Another recent important element of Central Banking in the emerging economies that contributes to the effectiveness of the Central Banks in policy making is the close collaboration amongst Central Banks in the emerging economies – in particular in the Asian region. The formation of formal regional platforms for collaborative initiative facilitates the sharing of information, experience and knowledge which are crucial in driving the national, regional and even international agenda. It also has involved cooperation in not only the areas of surveillance and harmonisation of rules and regulations, but also the assessment of risks to the region and the building of regional financial safety nets.
Finally, allow me to say something about the current environment. While Asia has not been immune from the effects of the turbulence and upheavals taking place in the different parts of the world, the region has been able to demonstrate time and again the ability to manage a swift rebound. Factors that have contributed to this resilience is not so much what we have done in response to the development but it is what we have done previously that prepared us to manage these developments. We have been better able to absorb and intermediate the financial turmoil and turbulence, while the series of financial reforms we have implemented have also increased our flexibility and produced better price and exchange rate adjustments. This has been reinforced by our sound macroeconomic fundamentals and the policy space we have to manage the implications of these challenging developments.
Looking ahead, there is much to be done by all of us. I have always said that the business of Central Banking is an unfinished business. There will always be new challenges on the horizon. In Asia, while we have successfully prepared ourselves for the current environment, we now need to prepare ourselves for the future. Among the future challenges that are likely to confront Asia is the sustainability of our prevailing growth model given the consequences arising from the erosion of our demographic advantage, the rising indebtedness, the rising cost of living despite an apparent period of low inflation, the need to meet the massive infrastructure requirements and the need to address the rising income disparities and the environmental challenges. What then are the ways economic management can prepare us for the future? This will involve policies and reforms that will reduce leverage, that will address the widening income disparities, that will effectively manage infrastructure development and urbanisation, that will accord environmental sustainability and finally that will accord importance to governance, accountability and integrity in the implementation and execution of the many endeavours to achieve a sustainable advancement. This implies an important role of institutional building that will support the ability to address these challenges.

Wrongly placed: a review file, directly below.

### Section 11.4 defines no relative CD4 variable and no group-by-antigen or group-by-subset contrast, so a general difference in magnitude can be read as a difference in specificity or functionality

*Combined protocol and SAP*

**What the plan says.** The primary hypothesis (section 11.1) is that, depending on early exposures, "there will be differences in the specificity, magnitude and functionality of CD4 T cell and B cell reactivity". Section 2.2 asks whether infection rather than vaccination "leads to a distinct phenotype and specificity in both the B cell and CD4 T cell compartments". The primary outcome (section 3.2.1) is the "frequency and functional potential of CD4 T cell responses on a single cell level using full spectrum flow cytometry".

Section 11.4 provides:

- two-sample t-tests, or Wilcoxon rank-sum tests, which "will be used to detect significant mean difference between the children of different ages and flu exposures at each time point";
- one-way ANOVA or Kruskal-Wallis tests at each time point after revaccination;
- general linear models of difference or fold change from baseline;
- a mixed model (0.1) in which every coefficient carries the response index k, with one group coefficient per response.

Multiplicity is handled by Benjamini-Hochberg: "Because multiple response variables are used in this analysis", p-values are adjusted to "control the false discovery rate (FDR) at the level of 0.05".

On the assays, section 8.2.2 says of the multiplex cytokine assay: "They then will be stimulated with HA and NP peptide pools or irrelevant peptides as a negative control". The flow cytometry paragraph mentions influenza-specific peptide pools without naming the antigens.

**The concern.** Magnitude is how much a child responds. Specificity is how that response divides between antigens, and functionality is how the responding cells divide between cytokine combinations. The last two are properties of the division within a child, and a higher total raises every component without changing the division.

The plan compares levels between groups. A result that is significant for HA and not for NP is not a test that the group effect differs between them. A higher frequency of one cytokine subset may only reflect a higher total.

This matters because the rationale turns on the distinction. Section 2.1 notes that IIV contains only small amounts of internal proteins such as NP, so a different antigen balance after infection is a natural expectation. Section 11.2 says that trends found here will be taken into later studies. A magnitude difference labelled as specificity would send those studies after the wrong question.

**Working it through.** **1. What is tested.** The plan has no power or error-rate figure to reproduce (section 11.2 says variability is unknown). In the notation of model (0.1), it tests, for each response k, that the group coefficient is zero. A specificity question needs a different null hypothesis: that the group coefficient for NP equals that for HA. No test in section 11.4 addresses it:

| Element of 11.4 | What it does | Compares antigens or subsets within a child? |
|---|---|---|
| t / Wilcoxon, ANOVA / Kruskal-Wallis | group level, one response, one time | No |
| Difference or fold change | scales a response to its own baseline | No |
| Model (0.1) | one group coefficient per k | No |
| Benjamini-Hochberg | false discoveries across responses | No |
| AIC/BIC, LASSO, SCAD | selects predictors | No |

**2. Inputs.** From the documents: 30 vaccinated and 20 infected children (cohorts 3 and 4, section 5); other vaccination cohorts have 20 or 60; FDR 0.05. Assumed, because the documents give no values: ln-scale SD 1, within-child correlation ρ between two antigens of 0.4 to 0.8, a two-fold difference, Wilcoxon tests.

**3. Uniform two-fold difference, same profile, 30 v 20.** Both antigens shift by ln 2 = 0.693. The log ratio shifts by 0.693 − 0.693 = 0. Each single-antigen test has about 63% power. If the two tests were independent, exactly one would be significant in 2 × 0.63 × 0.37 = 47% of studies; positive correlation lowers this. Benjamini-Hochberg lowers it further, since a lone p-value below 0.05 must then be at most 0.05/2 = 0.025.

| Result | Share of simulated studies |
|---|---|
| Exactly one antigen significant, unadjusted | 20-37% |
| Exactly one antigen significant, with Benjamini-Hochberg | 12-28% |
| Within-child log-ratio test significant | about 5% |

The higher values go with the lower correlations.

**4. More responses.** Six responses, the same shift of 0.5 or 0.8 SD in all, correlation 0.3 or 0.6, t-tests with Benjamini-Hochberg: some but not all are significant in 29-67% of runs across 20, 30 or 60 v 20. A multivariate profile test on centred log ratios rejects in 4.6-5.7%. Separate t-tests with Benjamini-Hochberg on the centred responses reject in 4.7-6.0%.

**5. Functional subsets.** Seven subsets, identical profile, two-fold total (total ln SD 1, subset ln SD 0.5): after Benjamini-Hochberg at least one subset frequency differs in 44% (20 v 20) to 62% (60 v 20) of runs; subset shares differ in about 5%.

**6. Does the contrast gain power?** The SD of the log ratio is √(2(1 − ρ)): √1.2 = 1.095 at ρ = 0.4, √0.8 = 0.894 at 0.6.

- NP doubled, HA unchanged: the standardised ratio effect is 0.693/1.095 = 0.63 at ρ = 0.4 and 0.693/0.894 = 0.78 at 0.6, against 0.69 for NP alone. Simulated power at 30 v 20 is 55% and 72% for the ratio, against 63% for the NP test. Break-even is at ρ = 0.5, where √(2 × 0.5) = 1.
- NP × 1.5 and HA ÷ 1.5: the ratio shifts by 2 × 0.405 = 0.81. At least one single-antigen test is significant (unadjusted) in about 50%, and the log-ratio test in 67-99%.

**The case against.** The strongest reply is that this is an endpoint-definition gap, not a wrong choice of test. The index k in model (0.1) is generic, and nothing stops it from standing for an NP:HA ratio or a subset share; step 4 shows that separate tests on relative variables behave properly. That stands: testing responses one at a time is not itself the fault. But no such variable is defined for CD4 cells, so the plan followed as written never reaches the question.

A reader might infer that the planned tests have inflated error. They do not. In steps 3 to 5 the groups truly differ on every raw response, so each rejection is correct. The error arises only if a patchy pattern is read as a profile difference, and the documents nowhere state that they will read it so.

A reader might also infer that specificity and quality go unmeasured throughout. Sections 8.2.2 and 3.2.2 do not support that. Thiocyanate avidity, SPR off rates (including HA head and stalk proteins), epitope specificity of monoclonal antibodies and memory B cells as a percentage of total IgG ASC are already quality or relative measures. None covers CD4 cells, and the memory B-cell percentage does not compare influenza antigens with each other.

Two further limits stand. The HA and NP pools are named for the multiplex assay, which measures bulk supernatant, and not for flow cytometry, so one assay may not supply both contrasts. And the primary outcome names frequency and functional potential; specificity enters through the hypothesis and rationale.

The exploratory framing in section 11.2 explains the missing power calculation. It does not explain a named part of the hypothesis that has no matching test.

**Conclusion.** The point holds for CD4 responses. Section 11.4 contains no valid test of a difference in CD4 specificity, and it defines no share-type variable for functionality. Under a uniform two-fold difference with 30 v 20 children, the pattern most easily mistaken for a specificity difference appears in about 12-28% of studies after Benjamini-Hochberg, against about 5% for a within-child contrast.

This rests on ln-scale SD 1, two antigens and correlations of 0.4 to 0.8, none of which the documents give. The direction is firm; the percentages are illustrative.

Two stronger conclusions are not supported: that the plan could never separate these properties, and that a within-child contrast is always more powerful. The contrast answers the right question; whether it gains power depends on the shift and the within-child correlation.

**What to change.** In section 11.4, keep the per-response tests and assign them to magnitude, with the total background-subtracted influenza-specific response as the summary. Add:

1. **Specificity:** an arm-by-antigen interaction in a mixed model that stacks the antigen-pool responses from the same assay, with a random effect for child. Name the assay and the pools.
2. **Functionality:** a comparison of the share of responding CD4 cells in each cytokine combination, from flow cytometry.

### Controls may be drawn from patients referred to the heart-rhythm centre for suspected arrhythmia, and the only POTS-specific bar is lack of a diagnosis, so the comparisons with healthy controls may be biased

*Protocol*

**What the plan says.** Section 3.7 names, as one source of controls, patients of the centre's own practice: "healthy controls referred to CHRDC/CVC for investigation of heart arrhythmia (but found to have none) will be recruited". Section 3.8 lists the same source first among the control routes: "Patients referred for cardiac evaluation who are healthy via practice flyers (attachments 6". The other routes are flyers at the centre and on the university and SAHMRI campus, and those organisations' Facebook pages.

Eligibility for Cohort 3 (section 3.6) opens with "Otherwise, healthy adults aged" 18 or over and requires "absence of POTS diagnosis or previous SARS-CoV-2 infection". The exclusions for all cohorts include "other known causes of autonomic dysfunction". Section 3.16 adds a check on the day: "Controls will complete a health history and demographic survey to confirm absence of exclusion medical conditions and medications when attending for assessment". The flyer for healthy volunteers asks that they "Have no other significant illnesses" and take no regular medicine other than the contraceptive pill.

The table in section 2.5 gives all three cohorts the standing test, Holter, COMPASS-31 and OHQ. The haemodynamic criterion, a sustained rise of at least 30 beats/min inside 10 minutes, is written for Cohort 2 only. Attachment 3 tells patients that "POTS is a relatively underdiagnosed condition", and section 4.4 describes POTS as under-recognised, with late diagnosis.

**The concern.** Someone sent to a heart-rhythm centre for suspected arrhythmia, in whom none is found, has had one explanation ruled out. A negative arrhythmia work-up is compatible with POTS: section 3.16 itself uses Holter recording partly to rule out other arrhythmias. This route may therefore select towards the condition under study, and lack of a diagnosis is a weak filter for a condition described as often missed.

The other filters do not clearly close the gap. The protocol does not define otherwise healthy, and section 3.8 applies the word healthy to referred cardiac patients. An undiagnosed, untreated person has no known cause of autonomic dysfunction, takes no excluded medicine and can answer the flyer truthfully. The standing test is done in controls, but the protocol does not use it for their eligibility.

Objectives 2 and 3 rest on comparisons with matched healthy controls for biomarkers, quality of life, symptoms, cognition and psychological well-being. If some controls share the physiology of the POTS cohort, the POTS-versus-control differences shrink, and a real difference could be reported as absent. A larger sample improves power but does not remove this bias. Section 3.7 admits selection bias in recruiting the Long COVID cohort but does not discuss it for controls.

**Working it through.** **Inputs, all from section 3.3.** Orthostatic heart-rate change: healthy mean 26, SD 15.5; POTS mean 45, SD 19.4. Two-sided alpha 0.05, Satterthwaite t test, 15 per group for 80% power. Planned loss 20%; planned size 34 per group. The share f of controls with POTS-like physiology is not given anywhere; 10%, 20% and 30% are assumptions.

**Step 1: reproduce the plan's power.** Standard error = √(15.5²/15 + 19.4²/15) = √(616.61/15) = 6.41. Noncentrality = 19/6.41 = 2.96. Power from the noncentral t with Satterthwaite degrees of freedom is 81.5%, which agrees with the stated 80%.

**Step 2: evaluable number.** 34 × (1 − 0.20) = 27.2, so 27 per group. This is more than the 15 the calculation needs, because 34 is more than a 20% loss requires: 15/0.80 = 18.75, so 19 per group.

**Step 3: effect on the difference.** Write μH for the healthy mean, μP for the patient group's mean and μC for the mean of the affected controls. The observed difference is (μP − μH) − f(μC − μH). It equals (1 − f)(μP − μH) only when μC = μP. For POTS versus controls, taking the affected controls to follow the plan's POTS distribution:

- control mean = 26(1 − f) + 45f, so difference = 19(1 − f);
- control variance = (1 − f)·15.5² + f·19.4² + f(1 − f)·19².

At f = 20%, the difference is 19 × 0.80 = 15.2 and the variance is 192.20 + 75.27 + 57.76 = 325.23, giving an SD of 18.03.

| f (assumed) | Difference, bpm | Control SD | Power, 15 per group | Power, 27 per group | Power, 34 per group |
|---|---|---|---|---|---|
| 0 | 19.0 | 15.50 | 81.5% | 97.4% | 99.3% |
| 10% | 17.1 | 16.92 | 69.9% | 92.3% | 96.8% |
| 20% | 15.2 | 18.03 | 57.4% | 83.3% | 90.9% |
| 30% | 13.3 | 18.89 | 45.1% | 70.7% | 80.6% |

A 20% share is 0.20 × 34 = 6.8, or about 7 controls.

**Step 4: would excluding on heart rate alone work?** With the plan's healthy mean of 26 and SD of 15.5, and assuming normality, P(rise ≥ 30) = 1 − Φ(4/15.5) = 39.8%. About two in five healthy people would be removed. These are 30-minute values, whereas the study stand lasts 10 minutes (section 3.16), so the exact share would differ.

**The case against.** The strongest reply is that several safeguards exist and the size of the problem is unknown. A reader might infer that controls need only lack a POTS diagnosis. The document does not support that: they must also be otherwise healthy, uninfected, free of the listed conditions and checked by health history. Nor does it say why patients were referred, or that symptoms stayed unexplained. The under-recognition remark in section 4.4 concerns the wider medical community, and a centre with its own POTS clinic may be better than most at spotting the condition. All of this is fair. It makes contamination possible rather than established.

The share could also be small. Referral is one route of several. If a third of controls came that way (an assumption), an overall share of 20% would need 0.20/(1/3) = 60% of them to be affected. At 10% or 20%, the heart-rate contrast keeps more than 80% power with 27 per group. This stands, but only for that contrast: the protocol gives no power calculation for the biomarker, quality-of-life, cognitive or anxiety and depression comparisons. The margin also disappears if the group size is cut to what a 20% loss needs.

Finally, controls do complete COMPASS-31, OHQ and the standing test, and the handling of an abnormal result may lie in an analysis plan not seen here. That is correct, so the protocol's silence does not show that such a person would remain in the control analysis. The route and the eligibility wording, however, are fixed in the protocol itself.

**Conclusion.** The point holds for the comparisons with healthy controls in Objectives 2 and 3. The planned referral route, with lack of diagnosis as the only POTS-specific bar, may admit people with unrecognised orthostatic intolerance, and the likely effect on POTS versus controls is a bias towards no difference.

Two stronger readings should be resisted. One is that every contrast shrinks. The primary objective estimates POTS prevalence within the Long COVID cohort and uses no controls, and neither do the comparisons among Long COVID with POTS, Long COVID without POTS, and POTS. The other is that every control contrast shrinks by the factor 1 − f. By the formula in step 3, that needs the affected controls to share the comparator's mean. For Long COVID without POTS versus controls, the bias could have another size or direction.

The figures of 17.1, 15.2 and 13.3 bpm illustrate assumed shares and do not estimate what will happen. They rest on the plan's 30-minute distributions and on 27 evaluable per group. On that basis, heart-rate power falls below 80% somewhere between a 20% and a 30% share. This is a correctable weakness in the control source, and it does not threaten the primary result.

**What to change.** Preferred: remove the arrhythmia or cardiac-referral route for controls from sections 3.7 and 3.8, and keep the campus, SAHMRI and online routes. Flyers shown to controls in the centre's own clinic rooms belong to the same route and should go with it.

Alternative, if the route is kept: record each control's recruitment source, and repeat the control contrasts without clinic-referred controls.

For most Central Banks in the emerging world, our mandate is broader. Most certainly we are expected to have a role in contributing to addressing many of these challenges both directly and indirectly. Some of these issues include financial inclusion, financing of infrastructure, putting in place financial and social safety nets, and environmental sustainability. As much of these efforts will involve interface with other parts of the public sector, it has been my experience that the participation of the Central Bank in many of these agendas will require careful boundary management and a signing off when it is completed so that it does not remain permanently with the Central Bank. New institutional arrangements will need to be developed to render effective coordination across the public sector. Of great importance in this process is also to carefully safeguard the independence of the Central Bank.
As policy makers in emerging economies, we have the added responsibility of building institutions for the country. Our quest is filled with challenges but we can learn much from each other. Going forward, the transitions that are taking place in the global economy necessitate continuous institutional building at the national, regional and international level. A regional institution such as SEACEN has an important role in enhancing future talents, facilitating the sharing of knowledge, ideas and insights on policy management in the region and from its research on subjects important to the region.
In conclusion, allow me to express my deep gratitude and appreciation to my fellow governors and to all my colleagues at the SEACEN member Central Banks and to SEACEN for all the cooperation and support that has been extended to me and to Bank Negara Malaysia throughout my career. For the friendship and for the collaboration, it has truly been enriching and special for me. It has been a great privilege for me to be part of this Central Bank community.